folklore

Manticore: Man-Eating Hybrid Beast of Legend and Art

As we mentioned on Monday, guest columnist Richard H. Fay will be writing all three of this week’s posts, as he continues to give us his very well-researched take on the odd and the occult.  You can read his blog here, and we also recommend checking out his Zazzle Store.  Additionally, the artwork referring to the creatures discussed in this article can be found here.

Artwork by Richard H. Fay

A legendary monster that bore many names (Manticore, Manticora, Mantichora, Manticory, Manticoras, Martikhora, Mantiserra, Memecoleous, Mancomorion, and the Satyral), the fearsome Manticore featured in the lore, bestiaries, and creative works of various lands and cultures, from ancient Asia to medieval Europe, and beyond. However, the Manticore legend first took root in ancient Greece and Persia. A garbled account of man-eating Bengal tigers of India may have been the seed that sprouted all subsequent tales of this strange and ferocious hybrid creature. Despite its dubious origins, the legend of the Manticore persisted and developed over the centuries.

Ctesias, Greek physician to the Persian King Artaxerxes II Mnemon (reigned 404 to 358 BCE), penned what seems to be the first written account of the Manticore. Even though Ctesias never visited India, he wrote that a lion-sized man-faced monstrosity prowled the sub-continent. As preserved in later works by the Roman writer Aelian (c. 170 – c. 235 CE) and the Byzantine scholar Photius (c. 815-897 CE), Ctesias described what he called the Martikhora (derived from the Persian mardkhor, meaning “man-slayer” or “man-eater”) as possessing pale blue eyes, three rows of sharp teeth, savage claws, a cinnabar-coloured pelt, a scorpion’s tail, additional stings on the crown of its head and each side of its tail, and a voice that sounded like a trumpet. Ctesias also claimed that the creature could, to defend itself, shoot regenerating foot-long stingers both forward and backward a considerable distance. One animal alone could withstand those poisoned quills; the thick-skinned elephant had little to fear from the Manticore’s otherwise deadly sting. To hunt such a formidable beast, Indian natives rode upon elephants and attacked their prey with spears or arrows.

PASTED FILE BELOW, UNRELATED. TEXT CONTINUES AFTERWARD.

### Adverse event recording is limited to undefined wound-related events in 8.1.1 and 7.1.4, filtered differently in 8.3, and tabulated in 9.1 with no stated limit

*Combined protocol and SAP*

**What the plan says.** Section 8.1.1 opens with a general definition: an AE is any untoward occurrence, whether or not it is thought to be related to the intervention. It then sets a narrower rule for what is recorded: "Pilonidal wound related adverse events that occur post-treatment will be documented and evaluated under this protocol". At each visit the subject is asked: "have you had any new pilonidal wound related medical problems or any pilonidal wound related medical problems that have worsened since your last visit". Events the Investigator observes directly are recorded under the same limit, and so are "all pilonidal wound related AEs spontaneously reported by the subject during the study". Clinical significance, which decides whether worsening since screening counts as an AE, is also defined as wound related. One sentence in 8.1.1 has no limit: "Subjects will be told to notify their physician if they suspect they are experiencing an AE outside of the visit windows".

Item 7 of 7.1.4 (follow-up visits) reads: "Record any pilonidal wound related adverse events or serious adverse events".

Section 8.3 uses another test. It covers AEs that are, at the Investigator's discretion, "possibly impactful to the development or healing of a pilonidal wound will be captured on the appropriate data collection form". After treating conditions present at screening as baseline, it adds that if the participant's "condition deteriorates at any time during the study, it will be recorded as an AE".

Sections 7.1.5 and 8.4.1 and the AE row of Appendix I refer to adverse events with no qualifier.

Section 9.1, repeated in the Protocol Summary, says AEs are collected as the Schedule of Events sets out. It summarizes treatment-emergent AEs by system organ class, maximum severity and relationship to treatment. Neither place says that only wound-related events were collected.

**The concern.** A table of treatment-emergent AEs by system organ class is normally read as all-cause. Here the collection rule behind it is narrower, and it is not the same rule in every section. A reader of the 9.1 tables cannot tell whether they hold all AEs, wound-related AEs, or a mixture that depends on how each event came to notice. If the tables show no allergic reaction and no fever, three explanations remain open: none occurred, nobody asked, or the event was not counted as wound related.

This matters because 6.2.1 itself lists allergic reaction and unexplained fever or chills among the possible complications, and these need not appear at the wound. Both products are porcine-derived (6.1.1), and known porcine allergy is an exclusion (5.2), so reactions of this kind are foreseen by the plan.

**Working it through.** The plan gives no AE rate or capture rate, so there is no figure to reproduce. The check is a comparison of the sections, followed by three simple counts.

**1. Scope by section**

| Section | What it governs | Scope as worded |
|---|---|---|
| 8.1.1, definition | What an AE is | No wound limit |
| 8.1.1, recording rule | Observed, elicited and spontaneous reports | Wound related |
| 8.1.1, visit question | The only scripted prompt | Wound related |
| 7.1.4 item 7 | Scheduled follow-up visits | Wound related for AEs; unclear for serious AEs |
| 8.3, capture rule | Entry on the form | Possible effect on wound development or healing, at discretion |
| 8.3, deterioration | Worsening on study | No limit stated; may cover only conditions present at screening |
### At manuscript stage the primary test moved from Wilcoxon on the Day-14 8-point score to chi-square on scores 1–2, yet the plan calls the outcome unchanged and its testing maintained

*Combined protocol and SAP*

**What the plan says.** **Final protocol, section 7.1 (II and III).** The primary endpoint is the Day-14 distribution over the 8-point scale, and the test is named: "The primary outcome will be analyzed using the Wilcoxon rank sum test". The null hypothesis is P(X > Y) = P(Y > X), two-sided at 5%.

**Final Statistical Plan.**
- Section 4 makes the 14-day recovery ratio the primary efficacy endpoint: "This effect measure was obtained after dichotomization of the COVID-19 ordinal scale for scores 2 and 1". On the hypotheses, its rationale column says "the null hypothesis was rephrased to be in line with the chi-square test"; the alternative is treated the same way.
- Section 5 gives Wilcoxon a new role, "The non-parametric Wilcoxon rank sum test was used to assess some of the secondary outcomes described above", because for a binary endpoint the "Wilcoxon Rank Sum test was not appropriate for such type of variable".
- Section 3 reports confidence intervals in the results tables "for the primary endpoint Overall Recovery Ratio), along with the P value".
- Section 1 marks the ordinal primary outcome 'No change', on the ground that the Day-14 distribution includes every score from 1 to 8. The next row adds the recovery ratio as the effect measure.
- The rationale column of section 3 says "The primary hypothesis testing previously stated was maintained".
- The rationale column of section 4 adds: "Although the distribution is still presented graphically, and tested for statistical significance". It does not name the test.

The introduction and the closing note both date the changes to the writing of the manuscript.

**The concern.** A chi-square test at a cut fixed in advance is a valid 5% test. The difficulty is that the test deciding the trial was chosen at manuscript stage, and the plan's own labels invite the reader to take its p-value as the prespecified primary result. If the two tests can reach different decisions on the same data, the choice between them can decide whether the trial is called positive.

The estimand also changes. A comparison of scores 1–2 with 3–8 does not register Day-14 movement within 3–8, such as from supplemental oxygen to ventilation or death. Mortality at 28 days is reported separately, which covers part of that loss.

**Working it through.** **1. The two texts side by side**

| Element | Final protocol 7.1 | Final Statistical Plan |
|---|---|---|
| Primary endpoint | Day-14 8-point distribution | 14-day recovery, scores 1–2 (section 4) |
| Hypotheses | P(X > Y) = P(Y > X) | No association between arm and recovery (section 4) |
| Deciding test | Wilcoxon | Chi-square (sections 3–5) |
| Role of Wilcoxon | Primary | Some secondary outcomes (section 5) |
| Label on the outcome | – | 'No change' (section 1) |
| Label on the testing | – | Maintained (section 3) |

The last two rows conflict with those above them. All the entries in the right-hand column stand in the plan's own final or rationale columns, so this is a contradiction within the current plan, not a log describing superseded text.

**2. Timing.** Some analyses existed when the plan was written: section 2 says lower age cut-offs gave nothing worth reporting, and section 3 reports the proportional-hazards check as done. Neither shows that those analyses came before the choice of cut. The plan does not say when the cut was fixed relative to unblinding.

It seems likely that the man-eating Martikhora of Ctesias was based upon tales of the Bengal tiger (Panthera tigris tigris). The Romanised Greek Pausanias (c. 110 – c. 180 CE) believed this to be the case, and wrote about his thoughts on the matter in the ninth book of his ten-volume travelogue entitled Description of Greece. In his section on fabulous animals, he suggested that the red-hued pelt described by Ctesias could be explained by a tiger appearing to be a homogeneous red in colour when observed running in full sunlight. Pausanias also put forward the opinion that the more fanciful traits recorded by Ctesias, such as the lethal stingers and three rows of teeth, arose from natives exaggerating the deadly characteristics of a man-eating beast they dreaded. According to what Irish naturalist  Valentine Ball wrote in his 1883 paper “Identification of the Pygmies, the Martikhora, the Griffin, and the Dikarion of Ktesias”, these two traits dismissed by Pausanias as false may have had a basis in fact. Ball argued that the Manticore’s three rows of teeth might have been derived from the tiger’s trilobate molars, while the tail-borne stingers might have been a distorted account of a horny dermal structure he asserted exists at the extremity of a tiger’s tail.